Founding executive director of the Laguna Canyon Conservancy and Laguna Greenbelt Inc. board member Mary Fegraus relishes the small distinct neighborhoods in Laguna Beach, 

“You really get to know your neighbors,” said Fegraus. 

Let a goats

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Photo by Mary Hurlbut

The goats make Mary Fegraus smile

Oh! And she loves the goats that munch a fire break on the city’s hillsides –despite butting heads with her close friend, environmentalist Elisabeth Brown, who objects to the goats’ eating weeks in one place, she says, and depositing the residue of seeds someplace else, which then must be cleared. 

Nita Carman Park brings a grin to the face of architect Marshall Ininns. The little park near the high school is named for the late Day Carman. He and his wife, artist Debby Carman, funded the two metal sculptures that have sunbathed for decades on the grass. The Arts Commission recently refurbished them.

Laguna Beach Cultural Arts Manager Sian Poeschl smiles at the thought of Terry Thornsley’s sculptures, named “Laguna Locals,” installed at Crescent Bay. 

“Not many people know you can sit on the sea lions and look down the coast,” said Poeschl. 

The ocean always draws a smile from Carolyn Lyons, even seeing the waves from a distance.

“Driving down Broadway and looking at Main Beach makes me smile,” said Laguna Beach Friends of the Library and Laguna Beach Taxpayers Association board member Karl Koski, former City Manager of Temple City.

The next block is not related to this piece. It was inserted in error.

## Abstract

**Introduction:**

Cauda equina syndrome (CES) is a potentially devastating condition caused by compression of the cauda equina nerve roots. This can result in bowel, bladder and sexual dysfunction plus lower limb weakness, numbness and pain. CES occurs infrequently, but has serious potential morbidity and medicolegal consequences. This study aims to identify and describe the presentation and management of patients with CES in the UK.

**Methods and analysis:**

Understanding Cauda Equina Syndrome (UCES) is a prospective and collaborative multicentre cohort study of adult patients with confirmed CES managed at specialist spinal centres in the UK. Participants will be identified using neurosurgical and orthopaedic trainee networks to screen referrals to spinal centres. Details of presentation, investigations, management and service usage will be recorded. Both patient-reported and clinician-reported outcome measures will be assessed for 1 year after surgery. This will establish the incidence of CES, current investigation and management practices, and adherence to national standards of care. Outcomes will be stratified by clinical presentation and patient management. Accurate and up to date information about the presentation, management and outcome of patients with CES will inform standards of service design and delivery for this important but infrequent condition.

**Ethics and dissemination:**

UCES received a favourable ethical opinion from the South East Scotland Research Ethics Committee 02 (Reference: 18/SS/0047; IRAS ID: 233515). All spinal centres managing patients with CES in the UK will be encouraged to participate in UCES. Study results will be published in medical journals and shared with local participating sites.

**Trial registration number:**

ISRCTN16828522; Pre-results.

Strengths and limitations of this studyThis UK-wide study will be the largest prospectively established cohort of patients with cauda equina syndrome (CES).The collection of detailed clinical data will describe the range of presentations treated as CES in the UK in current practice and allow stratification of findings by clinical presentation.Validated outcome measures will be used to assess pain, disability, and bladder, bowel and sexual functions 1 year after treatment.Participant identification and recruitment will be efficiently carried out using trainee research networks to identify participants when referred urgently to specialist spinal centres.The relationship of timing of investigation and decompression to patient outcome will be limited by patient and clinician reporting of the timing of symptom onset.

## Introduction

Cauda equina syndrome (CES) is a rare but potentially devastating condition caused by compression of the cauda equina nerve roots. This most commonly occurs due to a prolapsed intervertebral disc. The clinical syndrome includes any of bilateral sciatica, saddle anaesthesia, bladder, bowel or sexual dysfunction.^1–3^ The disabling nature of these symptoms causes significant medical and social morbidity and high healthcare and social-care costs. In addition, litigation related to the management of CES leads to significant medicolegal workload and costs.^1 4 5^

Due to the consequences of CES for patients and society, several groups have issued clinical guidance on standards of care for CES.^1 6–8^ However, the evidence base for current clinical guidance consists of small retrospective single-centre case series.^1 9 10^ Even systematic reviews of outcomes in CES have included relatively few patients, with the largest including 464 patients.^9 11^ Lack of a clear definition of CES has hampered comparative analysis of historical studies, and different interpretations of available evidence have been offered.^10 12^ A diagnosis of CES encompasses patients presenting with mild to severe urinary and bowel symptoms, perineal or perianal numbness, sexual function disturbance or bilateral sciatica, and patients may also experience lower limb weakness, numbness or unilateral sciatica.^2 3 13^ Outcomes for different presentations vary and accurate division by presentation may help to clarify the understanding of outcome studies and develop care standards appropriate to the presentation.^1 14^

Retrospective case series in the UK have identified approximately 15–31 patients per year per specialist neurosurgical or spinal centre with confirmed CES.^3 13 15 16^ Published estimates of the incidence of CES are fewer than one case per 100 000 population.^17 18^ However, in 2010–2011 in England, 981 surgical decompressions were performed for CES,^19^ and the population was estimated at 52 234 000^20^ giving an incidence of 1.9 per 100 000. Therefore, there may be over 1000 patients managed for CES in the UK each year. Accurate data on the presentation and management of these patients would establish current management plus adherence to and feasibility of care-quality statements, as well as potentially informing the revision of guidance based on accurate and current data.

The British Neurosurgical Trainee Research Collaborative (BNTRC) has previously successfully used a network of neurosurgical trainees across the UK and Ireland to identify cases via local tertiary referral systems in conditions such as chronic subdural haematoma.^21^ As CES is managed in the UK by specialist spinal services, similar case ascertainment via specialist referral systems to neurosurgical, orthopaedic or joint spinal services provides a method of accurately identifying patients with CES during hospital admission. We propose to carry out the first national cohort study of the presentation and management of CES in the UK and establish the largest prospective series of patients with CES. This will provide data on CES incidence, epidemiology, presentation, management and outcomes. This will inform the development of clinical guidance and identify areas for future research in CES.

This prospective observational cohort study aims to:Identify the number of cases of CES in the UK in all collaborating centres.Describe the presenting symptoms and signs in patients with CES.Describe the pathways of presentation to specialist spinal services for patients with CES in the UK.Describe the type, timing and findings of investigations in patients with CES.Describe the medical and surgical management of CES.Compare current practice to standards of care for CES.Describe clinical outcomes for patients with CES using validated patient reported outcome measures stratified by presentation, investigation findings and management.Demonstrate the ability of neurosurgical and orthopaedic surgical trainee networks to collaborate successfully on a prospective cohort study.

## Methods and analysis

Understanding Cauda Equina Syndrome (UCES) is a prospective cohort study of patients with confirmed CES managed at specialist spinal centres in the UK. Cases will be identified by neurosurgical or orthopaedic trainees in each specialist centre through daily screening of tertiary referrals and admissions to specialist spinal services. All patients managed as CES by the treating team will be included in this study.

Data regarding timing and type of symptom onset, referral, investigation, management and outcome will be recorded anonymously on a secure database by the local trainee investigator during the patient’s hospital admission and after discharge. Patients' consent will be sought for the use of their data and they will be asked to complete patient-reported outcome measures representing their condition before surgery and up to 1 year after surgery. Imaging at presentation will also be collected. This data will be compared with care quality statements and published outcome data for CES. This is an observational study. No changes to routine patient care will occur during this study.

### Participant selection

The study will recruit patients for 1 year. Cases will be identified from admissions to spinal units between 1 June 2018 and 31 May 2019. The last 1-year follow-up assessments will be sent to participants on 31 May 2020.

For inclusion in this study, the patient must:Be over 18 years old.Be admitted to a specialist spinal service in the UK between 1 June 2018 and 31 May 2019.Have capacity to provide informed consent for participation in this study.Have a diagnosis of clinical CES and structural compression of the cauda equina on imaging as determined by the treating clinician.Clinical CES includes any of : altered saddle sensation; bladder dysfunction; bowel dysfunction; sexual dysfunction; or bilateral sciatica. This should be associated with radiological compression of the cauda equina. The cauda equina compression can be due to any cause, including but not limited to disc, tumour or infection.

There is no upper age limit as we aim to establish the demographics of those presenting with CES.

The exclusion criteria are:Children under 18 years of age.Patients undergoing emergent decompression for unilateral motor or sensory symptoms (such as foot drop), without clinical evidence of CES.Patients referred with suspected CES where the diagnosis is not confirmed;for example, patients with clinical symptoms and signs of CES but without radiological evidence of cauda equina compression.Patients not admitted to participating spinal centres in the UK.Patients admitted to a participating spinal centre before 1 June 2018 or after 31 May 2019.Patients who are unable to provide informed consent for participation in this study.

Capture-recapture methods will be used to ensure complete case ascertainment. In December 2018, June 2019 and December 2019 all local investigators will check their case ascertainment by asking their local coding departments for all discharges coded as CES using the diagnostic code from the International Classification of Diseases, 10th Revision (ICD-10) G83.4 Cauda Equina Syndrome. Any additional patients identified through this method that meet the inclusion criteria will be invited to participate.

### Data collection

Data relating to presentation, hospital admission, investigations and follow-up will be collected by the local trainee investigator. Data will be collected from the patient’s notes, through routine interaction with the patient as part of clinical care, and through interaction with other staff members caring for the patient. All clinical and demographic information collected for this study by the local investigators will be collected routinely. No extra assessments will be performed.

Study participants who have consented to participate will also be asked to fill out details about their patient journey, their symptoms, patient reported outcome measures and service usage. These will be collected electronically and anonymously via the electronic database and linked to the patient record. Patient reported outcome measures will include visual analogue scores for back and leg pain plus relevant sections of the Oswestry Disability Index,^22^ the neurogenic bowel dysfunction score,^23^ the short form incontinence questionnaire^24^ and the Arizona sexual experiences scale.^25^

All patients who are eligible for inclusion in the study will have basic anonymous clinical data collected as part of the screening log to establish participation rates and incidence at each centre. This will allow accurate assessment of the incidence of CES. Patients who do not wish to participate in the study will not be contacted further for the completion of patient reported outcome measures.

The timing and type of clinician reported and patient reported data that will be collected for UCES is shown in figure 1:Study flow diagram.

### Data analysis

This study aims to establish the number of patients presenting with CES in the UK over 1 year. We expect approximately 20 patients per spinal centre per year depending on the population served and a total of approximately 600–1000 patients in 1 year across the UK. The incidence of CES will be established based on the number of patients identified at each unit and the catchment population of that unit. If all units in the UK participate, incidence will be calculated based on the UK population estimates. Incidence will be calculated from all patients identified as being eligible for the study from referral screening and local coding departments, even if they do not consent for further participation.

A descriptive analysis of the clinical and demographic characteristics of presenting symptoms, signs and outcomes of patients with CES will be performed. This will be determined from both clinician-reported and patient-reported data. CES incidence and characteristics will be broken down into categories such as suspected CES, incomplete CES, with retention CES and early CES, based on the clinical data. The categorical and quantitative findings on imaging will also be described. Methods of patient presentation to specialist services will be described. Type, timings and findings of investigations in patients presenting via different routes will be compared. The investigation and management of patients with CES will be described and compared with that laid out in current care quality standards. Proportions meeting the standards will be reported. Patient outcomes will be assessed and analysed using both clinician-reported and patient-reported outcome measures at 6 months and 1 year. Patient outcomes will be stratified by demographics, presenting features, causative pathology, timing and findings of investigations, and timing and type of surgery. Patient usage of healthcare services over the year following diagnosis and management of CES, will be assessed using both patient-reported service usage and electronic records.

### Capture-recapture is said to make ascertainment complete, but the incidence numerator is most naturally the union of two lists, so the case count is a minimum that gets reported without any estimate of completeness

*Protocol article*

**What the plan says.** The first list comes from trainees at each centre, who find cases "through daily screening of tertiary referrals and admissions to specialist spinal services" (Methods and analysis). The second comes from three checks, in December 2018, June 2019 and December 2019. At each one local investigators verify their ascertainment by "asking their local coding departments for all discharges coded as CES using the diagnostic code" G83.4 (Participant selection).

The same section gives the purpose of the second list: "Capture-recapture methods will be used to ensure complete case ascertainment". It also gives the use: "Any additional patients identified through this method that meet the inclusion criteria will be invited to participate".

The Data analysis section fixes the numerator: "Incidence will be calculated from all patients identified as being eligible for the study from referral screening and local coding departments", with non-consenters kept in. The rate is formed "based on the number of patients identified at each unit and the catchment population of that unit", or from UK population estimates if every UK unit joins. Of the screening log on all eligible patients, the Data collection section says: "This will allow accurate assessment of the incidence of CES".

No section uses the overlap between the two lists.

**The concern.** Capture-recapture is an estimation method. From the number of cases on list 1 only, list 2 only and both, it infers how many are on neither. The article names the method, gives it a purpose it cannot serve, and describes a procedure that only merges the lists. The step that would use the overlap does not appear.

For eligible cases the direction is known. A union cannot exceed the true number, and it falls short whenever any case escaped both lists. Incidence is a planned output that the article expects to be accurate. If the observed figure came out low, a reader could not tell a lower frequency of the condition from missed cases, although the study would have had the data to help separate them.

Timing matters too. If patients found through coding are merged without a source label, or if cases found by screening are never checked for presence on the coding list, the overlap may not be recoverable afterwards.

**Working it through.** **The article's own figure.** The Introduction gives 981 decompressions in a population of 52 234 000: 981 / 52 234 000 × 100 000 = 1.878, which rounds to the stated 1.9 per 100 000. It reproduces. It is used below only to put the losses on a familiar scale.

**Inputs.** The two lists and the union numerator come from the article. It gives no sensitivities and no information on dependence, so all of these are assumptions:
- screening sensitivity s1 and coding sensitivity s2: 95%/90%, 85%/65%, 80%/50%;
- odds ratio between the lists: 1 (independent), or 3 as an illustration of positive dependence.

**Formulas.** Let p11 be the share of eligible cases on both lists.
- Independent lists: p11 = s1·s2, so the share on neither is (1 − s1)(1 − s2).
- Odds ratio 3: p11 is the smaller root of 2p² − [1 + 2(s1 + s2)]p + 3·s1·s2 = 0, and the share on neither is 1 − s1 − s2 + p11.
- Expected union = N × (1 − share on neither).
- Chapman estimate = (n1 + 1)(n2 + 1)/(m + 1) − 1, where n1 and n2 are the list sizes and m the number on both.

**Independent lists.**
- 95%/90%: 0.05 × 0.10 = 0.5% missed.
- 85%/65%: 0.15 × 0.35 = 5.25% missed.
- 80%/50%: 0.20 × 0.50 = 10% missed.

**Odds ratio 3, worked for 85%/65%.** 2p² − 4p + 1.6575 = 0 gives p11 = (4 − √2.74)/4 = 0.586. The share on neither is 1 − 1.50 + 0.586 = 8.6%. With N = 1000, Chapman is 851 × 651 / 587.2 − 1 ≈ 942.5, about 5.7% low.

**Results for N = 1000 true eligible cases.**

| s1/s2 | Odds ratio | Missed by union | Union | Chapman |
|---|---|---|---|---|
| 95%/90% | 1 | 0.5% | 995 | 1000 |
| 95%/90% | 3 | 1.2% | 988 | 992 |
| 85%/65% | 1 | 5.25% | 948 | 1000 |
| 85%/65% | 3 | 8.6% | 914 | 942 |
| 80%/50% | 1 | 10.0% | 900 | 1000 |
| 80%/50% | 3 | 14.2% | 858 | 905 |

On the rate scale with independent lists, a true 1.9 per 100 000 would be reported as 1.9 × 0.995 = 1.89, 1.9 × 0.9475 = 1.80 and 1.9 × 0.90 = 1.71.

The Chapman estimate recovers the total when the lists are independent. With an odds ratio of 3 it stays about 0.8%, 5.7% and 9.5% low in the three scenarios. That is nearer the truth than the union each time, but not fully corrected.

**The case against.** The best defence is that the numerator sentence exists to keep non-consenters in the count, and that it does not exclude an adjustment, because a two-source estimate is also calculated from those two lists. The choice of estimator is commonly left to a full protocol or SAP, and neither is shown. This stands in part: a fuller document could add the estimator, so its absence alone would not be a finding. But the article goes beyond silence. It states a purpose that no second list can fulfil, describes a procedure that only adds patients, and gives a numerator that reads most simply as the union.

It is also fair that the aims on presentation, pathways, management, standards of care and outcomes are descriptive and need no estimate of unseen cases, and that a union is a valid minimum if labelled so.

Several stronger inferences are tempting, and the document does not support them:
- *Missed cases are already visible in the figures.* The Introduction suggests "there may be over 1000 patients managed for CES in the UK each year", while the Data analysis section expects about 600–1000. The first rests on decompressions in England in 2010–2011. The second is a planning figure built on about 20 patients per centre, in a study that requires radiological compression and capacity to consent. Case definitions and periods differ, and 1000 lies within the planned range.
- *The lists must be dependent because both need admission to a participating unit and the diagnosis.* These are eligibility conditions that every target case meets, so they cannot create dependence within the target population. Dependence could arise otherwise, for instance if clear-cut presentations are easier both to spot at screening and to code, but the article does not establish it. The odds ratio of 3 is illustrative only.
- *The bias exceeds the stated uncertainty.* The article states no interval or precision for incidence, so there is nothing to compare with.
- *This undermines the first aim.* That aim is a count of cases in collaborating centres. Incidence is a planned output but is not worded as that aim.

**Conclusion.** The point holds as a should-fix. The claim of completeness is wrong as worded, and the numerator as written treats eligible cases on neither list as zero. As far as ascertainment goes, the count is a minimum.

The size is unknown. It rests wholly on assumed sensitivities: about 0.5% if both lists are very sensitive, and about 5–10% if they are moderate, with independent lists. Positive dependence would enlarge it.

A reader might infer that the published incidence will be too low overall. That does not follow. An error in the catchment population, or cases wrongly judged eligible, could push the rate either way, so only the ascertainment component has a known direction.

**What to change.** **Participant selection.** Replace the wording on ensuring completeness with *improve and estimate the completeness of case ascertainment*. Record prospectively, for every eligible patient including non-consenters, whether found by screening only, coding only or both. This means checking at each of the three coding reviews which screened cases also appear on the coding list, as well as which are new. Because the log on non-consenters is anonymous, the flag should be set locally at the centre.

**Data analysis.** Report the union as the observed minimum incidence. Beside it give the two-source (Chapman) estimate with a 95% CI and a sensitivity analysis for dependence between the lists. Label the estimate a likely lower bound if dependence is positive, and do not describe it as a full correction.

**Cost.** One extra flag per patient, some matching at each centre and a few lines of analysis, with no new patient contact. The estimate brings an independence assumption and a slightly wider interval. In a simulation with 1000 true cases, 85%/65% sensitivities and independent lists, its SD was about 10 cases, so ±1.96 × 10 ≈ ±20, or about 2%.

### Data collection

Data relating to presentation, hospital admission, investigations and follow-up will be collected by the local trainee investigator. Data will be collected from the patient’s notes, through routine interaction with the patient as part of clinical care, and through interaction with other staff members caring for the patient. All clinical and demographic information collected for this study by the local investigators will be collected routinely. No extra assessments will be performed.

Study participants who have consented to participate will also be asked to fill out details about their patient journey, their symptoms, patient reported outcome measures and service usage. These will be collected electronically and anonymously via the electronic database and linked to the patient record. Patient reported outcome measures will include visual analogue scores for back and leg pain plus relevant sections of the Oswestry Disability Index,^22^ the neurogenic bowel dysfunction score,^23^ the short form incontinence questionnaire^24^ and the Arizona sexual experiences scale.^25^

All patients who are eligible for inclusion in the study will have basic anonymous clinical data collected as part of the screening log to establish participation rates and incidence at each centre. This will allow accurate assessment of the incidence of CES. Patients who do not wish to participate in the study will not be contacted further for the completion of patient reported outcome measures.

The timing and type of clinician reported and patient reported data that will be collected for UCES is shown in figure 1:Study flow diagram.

“Coming down Laguna Canyon from the hot interior reminds me of seeing the water as a kid and I couldn’t wait to get into it.”

Let a canyon

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Photo by Mary Hurlbut

Driving on Laguna Canyon Rd makes several locals smile

Patriots Day Parade Committee President Ed Hanke also loves the drive through Laguna Canyon. 

“You know you are going into Laguna,” said Hanke. 

Former City Councilman Dan Kenney called it a two-martini drive – just as relaxing after a long day at work, but minus the worries about a DUI.

Former Planning Commissioner Norm Grossman gets pleasure from wandering around Moulton Meadows with Laguna Beach businessman Steve Kawaratani, son of Laguna nursery owners “Pete” (Takashi) and “Bessie” (Ikuko).

“Steve points out trails and the wildlife,” said Grossman. “It’s very peaceful.”

For some, it is the folks who make Laguna unique. 

“It is a joy to see how caring people are right now,” said Mary Lawson. “Their behavior is edifying.”

Frequently meeting up with people you know when you are out and about makes Laguna special said Gene Felder, Top of the World Neighborhood Association and Laguna Greenbelt board member. 

“I think what is really unique about Laguna is that it doesn’t matter how rich a person is,” said former Mayor Elizabeth Pearson. “You sit down to dinner and on one side of you is a millionaire or even a billionaire and no one cares what you are worth, just who you are.”

So “Let a Smile Be Your Umbrella” to help get through these troubled times. And hey, let us know what make you smile. 

Contributions to this column are welcomed. Submit suggestions to This email address is being protected from spambots. You need JavaScript enabled to view it..


Shaena Stabler is the Owner, Publisher & Editor.

Dianne Russell is our Associate Editor & Writer.

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Mary Hurlbut and Scott Brashier are our photographers.

Alexis Amaradio, Dennis McTighe, Diane Armitage, Maggi Henrikson, Sara Hall, Stacia Stabler and Suzie Harrison are our writers and/or columnists.

In Memoriam - Stu Saffer and Barbara Diamond.